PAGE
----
October's Theme for the Monthly Reflections Rug: 'Serving'

This is the announcement of the theme for the month of October for those who are hooking the Monthly Reflection Rug (to join the challenge, go to our group on Rug Hooking Daily).

The newsletter announces the monthly theme for reflection and meditation in October: "serving". The newsletter states: "This theme is meant to point us toward a focus on how we can use our hearts and our hands and our voices to serve those who are our neighbors."

I am thinking about the lives of humanitarians over the centuries like Albert Schweitzer, Saint Francis of Assisi, and Mother Teresa.

Albert Schweitzer said, "Those of you who will be truly happy are those who have sought and found ways to serve."

Saint Francis of Assisi said, "It is in giving that we receive."

Mother Teresa said, "Do not wait for leaders. Do it alone person to person. If you can't feed a hundred people, than feed just one."


Want to read more about their lives this month? Here are some of their books, and links to Amazon:

Albert Schweitzer, Out of My Life and Thought: An Autobiography. This has been out-of-print for years, but has been reissued with a foreword written by Jimmy Carter. Here is what Publisher's Weekly says about it:

Even in our cynical age, the legendary story of jungle doctor Albert Schweitzer, self-sacrificingly devoted to the service of humanity, inspires. Out of print since the early 1970s, his classic autobiography, first published in 1933, speaks directly to modern readers in its searching appraisal of this "period of spiritual decline for mankind," an age in which science, technology and power seem divorced from ethical standards. In earnest prose Schweitzer discusses his research into primitive Christianity and his search for the historical Jesus; his love of Bach, "poet and painter in sound"; his fancy for rebuilding old church organs. His philosophy, which he called "Reverence for Life," blends mysticism and rationalism, with an impulse to release the "active ethic" he sees latent in Christianity. For this fluid new translation, Schweitzer's own corrections made between original publication and 1960 have been incorporated. Photos.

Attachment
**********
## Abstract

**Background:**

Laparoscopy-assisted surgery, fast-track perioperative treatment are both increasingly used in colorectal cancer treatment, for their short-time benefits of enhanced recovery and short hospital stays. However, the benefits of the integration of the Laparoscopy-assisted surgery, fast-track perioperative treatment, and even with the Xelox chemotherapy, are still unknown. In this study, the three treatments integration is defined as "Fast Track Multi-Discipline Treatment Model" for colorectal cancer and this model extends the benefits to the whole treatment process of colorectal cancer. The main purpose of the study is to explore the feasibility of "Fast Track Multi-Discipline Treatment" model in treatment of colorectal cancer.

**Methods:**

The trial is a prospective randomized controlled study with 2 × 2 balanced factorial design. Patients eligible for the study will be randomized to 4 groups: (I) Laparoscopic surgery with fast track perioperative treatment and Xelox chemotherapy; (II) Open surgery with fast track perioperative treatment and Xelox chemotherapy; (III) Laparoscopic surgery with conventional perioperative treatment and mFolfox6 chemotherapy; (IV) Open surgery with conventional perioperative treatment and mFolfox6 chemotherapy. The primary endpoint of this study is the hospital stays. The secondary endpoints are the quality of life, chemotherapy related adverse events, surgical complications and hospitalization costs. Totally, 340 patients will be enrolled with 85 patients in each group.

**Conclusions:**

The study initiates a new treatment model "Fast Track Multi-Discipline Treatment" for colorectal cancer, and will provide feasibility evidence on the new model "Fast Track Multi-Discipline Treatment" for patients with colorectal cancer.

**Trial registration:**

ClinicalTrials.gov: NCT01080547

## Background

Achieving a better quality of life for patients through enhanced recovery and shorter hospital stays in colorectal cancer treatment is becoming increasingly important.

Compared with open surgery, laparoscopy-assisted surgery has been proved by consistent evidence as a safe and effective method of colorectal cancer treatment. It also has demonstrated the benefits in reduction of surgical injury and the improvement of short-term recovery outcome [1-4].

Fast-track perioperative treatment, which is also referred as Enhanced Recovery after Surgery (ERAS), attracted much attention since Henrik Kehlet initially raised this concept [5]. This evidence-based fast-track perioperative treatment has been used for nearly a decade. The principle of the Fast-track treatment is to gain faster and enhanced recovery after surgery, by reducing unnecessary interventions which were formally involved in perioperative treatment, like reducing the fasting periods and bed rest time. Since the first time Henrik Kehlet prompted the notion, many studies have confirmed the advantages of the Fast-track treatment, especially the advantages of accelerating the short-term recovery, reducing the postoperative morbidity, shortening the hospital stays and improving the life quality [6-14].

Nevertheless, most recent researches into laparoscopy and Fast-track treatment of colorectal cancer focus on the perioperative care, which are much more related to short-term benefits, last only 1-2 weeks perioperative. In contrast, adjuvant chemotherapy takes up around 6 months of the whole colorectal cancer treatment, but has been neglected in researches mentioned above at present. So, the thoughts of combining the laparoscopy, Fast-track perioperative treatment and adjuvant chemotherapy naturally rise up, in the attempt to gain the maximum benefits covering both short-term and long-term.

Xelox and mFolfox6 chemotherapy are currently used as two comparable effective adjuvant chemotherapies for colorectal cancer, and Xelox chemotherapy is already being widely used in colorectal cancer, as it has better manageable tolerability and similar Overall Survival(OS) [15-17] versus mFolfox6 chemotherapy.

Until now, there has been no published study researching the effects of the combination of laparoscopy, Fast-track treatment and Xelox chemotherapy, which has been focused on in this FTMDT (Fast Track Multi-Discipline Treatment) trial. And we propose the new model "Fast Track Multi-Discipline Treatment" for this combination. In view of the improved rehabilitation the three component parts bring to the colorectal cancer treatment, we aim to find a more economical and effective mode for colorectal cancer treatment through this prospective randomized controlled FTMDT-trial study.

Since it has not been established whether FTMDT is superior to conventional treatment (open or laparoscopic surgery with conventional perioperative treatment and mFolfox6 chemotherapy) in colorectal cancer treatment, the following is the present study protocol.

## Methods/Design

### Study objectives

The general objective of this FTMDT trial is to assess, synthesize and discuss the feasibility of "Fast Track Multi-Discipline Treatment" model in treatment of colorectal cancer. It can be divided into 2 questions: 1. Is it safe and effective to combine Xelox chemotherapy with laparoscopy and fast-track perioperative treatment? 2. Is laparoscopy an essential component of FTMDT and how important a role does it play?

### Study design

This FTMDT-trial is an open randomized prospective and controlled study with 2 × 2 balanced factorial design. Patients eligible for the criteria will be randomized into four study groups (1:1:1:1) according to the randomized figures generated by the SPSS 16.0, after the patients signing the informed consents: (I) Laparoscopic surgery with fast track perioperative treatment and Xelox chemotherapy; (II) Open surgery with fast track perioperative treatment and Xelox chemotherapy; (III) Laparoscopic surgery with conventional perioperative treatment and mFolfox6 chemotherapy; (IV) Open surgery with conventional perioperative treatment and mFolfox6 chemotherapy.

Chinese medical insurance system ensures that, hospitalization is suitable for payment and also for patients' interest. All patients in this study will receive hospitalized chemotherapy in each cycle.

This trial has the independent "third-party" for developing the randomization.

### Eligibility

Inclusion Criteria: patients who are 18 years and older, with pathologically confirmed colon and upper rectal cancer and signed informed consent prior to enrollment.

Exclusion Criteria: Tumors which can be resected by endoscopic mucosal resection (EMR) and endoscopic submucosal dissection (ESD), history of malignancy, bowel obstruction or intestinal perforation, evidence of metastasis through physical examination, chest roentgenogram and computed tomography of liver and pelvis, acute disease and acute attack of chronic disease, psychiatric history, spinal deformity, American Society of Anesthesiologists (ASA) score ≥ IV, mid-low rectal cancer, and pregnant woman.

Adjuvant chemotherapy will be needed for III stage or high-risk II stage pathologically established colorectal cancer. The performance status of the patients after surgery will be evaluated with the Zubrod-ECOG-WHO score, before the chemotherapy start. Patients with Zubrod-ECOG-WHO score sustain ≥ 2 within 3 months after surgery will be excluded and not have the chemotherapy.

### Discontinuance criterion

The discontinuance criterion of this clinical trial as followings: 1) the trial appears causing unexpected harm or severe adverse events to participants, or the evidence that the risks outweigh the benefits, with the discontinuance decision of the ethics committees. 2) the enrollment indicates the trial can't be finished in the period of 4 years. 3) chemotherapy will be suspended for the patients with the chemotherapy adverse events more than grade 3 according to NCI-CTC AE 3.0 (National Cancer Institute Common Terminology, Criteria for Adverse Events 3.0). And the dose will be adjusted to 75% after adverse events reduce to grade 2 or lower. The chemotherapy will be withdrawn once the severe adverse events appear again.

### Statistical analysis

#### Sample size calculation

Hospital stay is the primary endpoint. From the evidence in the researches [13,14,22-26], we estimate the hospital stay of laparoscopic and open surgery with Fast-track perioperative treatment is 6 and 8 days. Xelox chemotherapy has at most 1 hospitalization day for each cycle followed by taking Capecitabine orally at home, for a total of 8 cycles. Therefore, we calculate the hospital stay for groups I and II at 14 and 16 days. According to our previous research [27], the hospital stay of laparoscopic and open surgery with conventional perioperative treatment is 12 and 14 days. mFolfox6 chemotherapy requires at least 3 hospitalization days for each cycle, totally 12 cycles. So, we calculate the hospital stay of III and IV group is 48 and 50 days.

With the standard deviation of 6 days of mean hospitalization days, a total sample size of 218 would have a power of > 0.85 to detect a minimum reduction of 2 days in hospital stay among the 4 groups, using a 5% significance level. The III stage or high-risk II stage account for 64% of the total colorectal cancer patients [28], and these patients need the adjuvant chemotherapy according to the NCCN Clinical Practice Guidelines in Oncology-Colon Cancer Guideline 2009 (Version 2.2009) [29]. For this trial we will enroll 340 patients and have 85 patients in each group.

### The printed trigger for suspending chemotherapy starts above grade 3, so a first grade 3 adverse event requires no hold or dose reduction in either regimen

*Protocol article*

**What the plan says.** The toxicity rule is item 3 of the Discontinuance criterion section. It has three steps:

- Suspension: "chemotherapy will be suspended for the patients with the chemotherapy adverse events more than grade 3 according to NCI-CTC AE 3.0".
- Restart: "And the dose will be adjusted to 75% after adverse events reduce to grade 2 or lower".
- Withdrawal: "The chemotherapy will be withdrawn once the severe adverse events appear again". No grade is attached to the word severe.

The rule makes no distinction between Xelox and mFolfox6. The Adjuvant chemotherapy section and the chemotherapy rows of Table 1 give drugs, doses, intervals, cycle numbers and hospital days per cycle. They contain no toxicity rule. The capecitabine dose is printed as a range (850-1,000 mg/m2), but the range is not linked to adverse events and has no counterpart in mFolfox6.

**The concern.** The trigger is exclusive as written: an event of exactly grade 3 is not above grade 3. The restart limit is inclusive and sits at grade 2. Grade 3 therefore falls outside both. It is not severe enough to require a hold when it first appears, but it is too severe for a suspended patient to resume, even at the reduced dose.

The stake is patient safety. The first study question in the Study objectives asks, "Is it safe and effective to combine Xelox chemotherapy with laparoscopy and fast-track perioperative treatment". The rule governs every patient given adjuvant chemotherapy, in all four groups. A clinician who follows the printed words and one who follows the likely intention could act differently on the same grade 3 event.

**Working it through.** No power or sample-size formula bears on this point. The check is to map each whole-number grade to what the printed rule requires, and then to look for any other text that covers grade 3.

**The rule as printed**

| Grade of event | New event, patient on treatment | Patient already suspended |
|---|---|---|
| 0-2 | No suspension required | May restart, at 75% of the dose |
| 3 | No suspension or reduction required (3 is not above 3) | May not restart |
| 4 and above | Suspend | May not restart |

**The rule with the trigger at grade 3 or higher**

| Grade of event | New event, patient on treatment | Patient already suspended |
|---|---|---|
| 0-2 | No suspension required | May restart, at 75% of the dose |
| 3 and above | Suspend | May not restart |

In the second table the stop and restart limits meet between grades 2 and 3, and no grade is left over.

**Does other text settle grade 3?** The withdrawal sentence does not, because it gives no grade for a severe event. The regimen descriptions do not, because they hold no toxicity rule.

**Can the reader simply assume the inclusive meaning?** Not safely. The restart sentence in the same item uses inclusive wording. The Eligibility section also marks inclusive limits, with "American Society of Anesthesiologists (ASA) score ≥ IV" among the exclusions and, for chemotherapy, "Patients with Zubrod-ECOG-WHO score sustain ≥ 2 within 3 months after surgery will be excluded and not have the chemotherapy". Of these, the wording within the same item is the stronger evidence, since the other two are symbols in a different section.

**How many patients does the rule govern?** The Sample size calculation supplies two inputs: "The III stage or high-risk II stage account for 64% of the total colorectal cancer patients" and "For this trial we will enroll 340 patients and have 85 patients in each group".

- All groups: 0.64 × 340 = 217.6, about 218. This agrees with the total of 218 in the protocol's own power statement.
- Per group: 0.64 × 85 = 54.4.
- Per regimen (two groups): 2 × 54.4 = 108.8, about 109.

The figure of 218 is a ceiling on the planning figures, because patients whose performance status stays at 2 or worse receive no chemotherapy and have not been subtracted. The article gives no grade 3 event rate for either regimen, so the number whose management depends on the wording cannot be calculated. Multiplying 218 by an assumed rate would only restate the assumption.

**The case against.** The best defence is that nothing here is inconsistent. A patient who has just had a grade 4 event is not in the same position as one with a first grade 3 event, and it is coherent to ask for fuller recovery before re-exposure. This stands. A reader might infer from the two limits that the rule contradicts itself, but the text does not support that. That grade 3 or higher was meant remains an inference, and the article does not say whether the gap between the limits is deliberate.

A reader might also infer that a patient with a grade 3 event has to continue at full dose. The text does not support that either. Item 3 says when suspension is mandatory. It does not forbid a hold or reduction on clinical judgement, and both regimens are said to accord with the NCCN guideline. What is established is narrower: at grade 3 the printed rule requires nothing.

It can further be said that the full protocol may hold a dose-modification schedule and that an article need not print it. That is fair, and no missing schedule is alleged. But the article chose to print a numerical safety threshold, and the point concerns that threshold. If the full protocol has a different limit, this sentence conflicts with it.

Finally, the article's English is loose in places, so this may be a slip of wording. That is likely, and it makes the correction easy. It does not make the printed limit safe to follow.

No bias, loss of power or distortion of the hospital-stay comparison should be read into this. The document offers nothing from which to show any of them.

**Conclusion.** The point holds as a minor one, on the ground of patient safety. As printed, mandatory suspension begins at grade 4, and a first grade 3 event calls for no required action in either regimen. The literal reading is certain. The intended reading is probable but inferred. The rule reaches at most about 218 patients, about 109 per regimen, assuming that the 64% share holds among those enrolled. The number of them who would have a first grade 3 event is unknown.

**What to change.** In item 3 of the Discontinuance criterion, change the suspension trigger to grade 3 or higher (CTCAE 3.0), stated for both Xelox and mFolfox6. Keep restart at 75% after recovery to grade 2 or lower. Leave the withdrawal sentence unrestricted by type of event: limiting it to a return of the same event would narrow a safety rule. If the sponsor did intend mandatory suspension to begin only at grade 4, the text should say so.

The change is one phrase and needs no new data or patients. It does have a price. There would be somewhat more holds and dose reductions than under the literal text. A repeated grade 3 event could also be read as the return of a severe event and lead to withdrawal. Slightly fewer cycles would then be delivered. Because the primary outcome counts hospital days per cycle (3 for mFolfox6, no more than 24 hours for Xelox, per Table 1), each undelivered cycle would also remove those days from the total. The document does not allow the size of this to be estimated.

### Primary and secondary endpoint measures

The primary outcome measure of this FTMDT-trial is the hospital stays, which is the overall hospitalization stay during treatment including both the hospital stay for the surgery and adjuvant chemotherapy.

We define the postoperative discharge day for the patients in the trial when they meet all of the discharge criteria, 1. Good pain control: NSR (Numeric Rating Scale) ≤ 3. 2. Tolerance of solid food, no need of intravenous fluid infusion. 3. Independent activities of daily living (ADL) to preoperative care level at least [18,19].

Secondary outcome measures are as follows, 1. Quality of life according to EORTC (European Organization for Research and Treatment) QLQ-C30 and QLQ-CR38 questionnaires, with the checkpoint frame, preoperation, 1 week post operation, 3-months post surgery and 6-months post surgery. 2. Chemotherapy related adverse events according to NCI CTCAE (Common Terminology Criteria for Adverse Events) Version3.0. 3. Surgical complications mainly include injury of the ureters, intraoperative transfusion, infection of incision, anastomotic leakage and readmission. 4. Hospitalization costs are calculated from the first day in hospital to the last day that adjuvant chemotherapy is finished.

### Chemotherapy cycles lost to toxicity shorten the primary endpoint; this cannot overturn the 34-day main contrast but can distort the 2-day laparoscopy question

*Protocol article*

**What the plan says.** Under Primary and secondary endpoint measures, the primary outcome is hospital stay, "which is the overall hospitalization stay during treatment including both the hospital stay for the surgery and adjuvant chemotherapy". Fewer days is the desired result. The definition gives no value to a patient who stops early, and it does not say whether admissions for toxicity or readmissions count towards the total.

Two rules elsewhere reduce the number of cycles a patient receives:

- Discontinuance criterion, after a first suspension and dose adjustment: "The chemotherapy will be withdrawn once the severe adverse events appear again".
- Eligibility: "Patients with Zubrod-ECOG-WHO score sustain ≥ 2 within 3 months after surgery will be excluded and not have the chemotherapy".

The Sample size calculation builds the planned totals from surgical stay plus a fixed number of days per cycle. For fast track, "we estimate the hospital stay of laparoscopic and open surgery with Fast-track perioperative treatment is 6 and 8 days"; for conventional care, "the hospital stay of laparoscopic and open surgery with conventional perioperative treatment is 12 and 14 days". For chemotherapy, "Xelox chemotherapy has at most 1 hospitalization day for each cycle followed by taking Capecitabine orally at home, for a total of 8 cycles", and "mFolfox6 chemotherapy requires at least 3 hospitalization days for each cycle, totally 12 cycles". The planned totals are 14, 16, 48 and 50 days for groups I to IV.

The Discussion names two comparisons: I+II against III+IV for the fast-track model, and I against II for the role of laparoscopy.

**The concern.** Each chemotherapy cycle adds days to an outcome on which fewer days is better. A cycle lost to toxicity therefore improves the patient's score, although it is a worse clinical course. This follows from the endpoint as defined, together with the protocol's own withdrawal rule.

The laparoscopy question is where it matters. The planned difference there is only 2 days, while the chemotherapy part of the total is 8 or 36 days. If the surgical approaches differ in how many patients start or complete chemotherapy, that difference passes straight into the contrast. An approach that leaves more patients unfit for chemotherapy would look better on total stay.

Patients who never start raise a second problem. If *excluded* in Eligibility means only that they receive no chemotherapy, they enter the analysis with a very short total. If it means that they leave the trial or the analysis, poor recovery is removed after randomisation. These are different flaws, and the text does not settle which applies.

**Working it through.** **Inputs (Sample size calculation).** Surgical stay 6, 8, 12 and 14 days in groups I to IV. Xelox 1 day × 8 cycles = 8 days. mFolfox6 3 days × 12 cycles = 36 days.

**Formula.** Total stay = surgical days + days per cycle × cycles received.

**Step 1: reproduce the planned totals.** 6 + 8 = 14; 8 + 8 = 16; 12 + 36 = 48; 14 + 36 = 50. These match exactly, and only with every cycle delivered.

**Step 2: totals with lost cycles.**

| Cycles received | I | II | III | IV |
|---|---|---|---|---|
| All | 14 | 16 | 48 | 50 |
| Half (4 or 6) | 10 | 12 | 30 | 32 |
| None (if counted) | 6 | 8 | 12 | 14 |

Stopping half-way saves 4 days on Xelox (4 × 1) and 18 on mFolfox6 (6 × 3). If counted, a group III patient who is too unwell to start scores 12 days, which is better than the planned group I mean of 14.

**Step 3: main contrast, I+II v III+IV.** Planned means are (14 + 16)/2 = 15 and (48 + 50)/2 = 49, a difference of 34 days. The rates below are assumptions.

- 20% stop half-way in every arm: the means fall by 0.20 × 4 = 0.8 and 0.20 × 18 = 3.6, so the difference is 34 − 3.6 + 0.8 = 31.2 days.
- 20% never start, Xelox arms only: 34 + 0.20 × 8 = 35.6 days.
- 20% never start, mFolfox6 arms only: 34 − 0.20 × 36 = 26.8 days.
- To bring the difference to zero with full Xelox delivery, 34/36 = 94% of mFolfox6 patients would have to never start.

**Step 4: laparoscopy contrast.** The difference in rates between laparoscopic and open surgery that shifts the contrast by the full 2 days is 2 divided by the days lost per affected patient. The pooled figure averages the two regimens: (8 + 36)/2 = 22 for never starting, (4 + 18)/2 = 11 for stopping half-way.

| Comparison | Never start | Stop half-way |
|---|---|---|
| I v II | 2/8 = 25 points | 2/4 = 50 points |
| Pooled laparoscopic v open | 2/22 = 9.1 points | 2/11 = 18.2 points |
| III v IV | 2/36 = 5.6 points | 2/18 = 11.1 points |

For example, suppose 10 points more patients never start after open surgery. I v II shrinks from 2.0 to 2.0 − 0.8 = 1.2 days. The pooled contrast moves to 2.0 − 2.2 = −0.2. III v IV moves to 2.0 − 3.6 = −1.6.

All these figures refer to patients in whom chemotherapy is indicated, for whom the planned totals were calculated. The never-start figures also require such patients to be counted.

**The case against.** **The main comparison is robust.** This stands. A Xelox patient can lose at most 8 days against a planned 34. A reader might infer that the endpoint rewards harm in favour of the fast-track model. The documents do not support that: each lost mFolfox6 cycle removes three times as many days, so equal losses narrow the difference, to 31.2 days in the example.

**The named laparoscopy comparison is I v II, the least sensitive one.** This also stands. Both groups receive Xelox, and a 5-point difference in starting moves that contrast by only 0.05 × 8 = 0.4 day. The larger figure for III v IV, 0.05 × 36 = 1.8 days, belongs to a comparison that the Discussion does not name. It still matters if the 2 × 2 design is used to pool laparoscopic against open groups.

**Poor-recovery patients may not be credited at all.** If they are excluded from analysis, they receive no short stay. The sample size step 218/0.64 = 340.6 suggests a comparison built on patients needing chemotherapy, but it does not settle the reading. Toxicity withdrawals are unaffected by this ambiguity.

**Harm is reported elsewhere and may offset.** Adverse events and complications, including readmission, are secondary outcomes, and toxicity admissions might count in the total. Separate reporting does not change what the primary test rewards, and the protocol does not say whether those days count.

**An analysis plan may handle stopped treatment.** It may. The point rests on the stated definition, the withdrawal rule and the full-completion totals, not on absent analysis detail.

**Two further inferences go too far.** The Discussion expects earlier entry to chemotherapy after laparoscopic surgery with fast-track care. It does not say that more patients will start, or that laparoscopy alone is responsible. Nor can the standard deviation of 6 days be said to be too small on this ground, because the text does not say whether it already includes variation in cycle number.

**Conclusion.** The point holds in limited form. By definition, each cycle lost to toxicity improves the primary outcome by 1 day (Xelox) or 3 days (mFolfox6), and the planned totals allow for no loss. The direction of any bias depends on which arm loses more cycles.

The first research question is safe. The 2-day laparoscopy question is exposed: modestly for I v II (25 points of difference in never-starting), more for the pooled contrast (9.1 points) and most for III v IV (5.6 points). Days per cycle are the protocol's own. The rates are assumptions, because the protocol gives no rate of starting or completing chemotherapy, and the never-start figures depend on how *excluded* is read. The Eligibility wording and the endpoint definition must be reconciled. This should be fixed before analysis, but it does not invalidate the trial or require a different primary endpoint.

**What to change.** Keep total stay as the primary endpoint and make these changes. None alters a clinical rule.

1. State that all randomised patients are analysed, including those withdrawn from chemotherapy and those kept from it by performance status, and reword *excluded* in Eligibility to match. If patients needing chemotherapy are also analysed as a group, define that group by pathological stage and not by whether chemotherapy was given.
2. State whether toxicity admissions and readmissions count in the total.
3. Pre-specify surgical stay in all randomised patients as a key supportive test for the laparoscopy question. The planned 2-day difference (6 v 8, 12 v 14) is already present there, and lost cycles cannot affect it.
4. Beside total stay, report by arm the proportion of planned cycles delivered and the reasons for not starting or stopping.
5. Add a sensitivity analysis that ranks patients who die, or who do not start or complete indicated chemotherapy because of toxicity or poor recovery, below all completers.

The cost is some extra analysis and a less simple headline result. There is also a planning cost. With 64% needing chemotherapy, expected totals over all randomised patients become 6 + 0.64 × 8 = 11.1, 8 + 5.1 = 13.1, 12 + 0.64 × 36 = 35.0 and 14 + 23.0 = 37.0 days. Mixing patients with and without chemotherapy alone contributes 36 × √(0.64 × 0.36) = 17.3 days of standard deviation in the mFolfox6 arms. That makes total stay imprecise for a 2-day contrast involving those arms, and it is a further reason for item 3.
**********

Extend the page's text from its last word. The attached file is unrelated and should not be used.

The Little Flowers of Saint Francis of Assisi. Michael Joseph Gross writes this in review:
Francis' Little Flowers, a series of 53 short chapters ranging in form from wild stories to serene meditations, is perfect bedtime or devotional reading. Before you know it, you'll be reading this one aloud to your cat.
Saint Bonaventure, The Life of Saint Francis of Assisi. Amazon editorial review:
"Written shortly after his death, this is the Franciscans' official biography of their great founder Francis. His unusual vocation, life, miracles and greatness--all portrayed briefly, with love and honesty. Learn about the founder of one of the largest religious orders in the world. Inspiring!"
Mother Teresa and Brian Kolodiejchuk, Mother Teresa: Come Be My Light - The Private Writings of the Saint of Calcutta. This book will be released this month! This is a review from Publisher's Weekly:
Mother Teresa was one of the most revered people of the 20th century, so it is no surprise that 10 years after her death people still want to know what impelled this poor, humble Albanian woman to give her life to God so completely. Kolodiejchuk, a Catholic priest and friend of Mother Teresa’s who is actively promoting her cause for sainthood, assembles a startling and impressive collection of her writings, most of which have never been seen by the public. Two themes especially shine through in Mother Teresa’s letters, namely, her absolute conviction that she was doing God’s will, and a deep and surprising chasm of darkness within her that some would call the dark night of the soul. It is also apparent that this saintly woman was no pushover. In her quest to found the Missionaries of Charity, she aggressively pursued approval from her bishop, fully confident that God desired this work to be done. Kolodiejchuk is at times a bit presumptive in his interpretations of Teresa’s letters, as no one can say for certain what was in her mind and heart at all times. What we do know, in part thanks to this volume, is that Mother Teresa’s vocation to care for the poorest of the poor will continue to inspire people for generations.